|05-04-2009, 08:05 AM||#1|
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Benson, Robert Hugh: Come Rack! Come Rope!. V1. 4 May 2009
Robert Hugh Benson (1871-1914) is another member of that group of important Catholic writers from the first half of the twentieth century. In his case, though, his premature death in his early forties meant that he has never become as well-known as some of his more famous contemporaries such as Mgsr. Ronald Knox, Hilaire Belloc, and G. K. Chesterton.
He is best known for his novels, particularly his "prophetic" novels such as Lord of the World, but in his time he was also a sought-after preacher.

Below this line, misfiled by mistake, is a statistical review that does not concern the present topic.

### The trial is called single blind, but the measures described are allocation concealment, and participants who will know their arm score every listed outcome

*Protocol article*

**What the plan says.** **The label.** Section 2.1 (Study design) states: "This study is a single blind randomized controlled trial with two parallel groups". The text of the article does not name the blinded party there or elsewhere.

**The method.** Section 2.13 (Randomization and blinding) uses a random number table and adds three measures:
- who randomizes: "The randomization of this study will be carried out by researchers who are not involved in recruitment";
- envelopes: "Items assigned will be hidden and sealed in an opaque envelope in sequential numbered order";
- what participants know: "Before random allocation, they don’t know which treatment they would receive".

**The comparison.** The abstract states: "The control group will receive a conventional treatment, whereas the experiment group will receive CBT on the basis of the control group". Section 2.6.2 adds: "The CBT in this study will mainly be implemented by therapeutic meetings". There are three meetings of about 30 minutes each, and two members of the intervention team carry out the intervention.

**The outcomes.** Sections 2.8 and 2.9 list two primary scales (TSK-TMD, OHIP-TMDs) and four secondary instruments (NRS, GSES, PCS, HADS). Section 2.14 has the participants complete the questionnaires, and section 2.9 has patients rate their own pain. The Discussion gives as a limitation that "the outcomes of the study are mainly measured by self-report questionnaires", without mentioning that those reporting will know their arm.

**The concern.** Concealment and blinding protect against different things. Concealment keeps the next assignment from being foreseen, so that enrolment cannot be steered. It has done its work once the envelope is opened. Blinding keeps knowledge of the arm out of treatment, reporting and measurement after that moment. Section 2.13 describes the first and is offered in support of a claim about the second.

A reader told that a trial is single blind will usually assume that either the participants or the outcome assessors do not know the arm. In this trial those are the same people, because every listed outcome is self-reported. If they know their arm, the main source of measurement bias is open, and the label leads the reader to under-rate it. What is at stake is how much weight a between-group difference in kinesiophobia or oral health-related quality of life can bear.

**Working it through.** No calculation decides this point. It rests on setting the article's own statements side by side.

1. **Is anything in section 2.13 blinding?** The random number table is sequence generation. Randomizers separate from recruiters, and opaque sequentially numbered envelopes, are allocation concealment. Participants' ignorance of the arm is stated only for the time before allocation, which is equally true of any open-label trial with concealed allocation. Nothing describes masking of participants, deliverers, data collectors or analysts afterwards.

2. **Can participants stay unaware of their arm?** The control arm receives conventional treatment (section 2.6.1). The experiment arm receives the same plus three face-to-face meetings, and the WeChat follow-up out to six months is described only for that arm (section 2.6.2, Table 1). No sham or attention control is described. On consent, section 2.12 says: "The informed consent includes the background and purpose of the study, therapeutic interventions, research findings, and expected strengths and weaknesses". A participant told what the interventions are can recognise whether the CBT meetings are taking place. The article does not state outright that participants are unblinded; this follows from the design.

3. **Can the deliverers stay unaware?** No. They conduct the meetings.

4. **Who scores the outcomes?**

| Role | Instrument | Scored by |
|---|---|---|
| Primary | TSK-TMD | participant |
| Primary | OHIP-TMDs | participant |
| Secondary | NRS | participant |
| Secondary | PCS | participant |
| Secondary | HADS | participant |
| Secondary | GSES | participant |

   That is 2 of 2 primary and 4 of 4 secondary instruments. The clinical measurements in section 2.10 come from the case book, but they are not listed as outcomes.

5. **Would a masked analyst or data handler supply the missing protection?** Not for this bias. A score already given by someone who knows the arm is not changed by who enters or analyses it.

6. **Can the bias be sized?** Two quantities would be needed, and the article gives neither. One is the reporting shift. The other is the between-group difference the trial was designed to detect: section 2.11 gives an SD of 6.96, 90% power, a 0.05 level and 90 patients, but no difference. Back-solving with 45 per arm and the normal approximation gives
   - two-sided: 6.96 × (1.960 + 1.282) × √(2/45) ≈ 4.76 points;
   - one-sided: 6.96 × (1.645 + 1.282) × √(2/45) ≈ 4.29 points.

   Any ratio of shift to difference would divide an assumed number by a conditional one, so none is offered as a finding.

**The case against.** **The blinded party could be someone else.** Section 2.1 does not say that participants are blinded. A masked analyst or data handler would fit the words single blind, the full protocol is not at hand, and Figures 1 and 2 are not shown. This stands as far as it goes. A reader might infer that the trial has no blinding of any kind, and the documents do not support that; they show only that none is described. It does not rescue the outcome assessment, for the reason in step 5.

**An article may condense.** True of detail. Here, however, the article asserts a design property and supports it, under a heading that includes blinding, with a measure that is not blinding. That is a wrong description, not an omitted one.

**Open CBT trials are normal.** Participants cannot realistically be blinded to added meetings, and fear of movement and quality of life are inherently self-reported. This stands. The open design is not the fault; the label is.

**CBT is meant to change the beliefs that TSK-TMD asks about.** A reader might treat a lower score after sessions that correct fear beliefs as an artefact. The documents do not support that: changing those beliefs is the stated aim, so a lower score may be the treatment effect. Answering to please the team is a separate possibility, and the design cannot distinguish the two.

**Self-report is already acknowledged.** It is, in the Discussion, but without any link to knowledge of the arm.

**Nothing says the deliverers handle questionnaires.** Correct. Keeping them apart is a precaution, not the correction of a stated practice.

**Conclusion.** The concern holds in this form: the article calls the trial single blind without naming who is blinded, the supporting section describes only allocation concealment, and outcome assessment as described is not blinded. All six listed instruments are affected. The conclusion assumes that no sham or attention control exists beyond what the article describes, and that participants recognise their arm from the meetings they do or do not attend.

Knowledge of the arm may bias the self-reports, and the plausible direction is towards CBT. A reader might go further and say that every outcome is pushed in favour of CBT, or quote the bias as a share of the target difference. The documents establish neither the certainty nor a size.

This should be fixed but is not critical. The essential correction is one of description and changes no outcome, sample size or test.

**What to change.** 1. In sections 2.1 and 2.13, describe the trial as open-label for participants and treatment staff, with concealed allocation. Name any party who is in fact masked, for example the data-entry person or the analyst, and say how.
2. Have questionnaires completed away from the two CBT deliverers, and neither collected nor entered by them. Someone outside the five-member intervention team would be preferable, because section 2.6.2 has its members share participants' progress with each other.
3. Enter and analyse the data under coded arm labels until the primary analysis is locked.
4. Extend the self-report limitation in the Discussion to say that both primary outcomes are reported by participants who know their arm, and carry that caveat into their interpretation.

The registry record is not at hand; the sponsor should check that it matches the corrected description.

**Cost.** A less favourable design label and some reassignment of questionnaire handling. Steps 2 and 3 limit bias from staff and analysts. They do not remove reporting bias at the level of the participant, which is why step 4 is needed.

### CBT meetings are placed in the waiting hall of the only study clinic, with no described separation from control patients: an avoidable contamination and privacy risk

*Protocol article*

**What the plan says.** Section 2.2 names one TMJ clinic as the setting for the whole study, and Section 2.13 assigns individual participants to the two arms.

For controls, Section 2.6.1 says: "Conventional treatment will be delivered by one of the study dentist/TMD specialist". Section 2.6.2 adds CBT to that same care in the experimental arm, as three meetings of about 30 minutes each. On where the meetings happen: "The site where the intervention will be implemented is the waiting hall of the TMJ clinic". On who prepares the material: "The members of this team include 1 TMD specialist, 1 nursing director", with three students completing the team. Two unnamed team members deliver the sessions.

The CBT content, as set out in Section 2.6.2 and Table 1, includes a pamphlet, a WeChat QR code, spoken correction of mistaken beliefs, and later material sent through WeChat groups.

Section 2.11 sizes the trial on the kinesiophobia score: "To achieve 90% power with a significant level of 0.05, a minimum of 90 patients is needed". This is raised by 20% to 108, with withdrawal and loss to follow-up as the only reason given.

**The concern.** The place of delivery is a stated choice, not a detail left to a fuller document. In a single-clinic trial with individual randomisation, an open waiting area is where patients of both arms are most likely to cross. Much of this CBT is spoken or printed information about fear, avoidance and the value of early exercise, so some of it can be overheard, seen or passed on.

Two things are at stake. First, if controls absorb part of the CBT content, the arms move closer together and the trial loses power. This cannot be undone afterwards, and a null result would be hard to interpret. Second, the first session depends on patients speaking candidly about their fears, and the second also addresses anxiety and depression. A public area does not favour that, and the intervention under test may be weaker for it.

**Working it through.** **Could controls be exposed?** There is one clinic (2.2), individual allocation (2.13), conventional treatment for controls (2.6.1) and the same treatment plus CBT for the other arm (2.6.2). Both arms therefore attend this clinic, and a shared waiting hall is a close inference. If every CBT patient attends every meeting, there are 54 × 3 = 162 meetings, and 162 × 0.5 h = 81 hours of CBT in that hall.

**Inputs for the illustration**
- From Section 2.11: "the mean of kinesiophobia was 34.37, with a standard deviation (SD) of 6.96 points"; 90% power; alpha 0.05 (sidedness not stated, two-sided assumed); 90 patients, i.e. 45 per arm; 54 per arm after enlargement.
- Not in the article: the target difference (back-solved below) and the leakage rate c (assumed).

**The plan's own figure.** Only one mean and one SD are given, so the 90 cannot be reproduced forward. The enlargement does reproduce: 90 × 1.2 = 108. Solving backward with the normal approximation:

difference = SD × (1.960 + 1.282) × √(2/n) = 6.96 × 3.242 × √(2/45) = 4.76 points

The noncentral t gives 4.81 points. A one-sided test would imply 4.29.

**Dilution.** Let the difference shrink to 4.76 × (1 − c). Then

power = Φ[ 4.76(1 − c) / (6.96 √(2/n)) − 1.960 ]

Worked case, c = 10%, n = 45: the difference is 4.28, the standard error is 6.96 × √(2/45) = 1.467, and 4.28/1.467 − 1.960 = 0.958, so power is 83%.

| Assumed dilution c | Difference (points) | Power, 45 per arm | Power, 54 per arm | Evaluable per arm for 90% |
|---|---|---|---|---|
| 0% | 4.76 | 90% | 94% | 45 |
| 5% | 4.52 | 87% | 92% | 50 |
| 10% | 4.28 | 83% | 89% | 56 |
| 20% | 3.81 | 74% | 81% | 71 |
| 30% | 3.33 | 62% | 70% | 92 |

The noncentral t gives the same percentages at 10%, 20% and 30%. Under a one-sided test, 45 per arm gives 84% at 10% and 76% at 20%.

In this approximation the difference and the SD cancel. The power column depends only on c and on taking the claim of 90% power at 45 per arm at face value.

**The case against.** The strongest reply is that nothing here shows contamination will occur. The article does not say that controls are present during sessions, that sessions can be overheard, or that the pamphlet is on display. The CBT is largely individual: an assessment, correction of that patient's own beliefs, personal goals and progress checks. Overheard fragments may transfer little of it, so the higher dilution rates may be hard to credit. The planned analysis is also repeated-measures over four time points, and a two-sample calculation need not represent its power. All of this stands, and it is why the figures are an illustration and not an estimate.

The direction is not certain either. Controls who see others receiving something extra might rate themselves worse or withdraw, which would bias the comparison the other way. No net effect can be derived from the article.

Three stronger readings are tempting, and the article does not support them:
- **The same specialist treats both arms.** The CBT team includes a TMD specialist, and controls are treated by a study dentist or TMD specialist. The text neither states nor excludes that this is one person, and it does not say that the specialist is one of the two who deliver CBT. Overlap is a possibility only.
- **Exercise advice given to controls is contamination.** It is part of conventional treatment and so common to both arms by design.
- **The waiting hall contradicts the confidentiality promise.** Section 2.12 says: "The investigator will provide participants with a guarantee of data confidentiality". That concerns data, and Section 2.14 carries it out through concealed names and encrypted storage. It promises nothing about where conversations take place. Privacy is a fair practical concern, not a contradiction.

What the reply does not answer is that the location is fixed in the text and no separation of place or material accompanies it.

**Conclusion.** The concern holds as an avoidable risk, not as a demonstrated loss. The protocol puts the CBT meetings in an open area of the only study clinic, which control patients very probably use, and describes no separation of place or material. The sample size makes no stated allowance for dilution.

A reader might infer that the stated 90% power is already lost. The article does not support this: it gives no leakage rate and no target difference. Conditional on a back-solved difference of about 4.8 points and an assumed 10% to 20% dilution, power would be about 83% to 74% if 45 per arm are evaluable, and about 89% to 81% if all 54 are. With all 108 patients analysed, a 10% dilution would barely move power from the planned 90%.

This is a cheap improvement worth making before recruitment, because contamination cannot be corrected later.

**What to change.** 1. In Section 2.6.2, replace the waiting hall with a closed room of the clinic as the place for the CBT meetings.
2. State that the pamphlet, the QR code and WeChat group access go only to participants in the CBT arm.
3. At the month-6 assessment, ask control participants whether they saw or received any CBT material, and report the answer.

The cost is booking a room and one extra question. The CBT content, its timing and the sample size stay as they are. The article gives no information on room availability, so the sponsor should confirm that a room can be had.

Very nearly the whole of this book is sober historical fact; and by far the greater number of the personages named in it once lived and acted in the manner in which I have presented them. My hero and my heroine are fictitious; so also are the parents of my heroine, the father of my hero, one lawyer, one woman, two servants, a farmer and his wife, the landlord of an inn, and a few other entirely negligible characters. But the family of the FitzHerberts passed precisely through the fortunes which I have described; they had their confessors and their one traitor (as I have said). Mr. Anthony Babington plotted, and fell, in the manner that is related; Mary languished in Chartley under Sir Amyas Paulet; was assisted by Mr. Bourgoign; was betrayed by her secretary and Mr. Gifford, and died at Fotheringay; Mr. Garlick and Mr. Ludlam and Mr. Simpson received their vocations, passed through their adventures; were captured at Padley, and died in Derby. Father Campion (from whose speech after torture the title of the book is taken) suffered on the rack and was executed at Tyburn. Mr. Topcliffe tormented the Catholics that fell into his hands; plotted with Mr. Thomas FitzHerbert, and bargained for Padley (which he subsequently lost again) on the terms here drawn out. My Lord Shrewsbury rode about Derbyshire, directed the search for recusants and presided at their deaths; priests of all kinds came and went in disguise; Mr. Owen went about constructing hiding-holes; Mr. Bassett lived defiantly at Langleys, and dabbled a little (I am afraid) in occultism; Mr. Fenton was often to be found in Hathersage—*all these things took place as nearly as I have had the power of relating them. Two localities only, I think, are disguised under their names—*Booth’s Edge and Matstead. Padley, or rather the chapel in which the last mass was said under the circumstances described in this book, remains, to this day, close to Grindleford Station. A Catholic pilgrimage is made there every year; and I have myself once had the honour of preaching on such an occasion, leaning against the wall of the old hall that is immediately beneath the chapel where Mr. Garlick and Mr. Ludlam said their last masses, and were captured. If the book is too sensational, it is no more sensational than life itself was to Derbyshire folk between 1579 and 1588.
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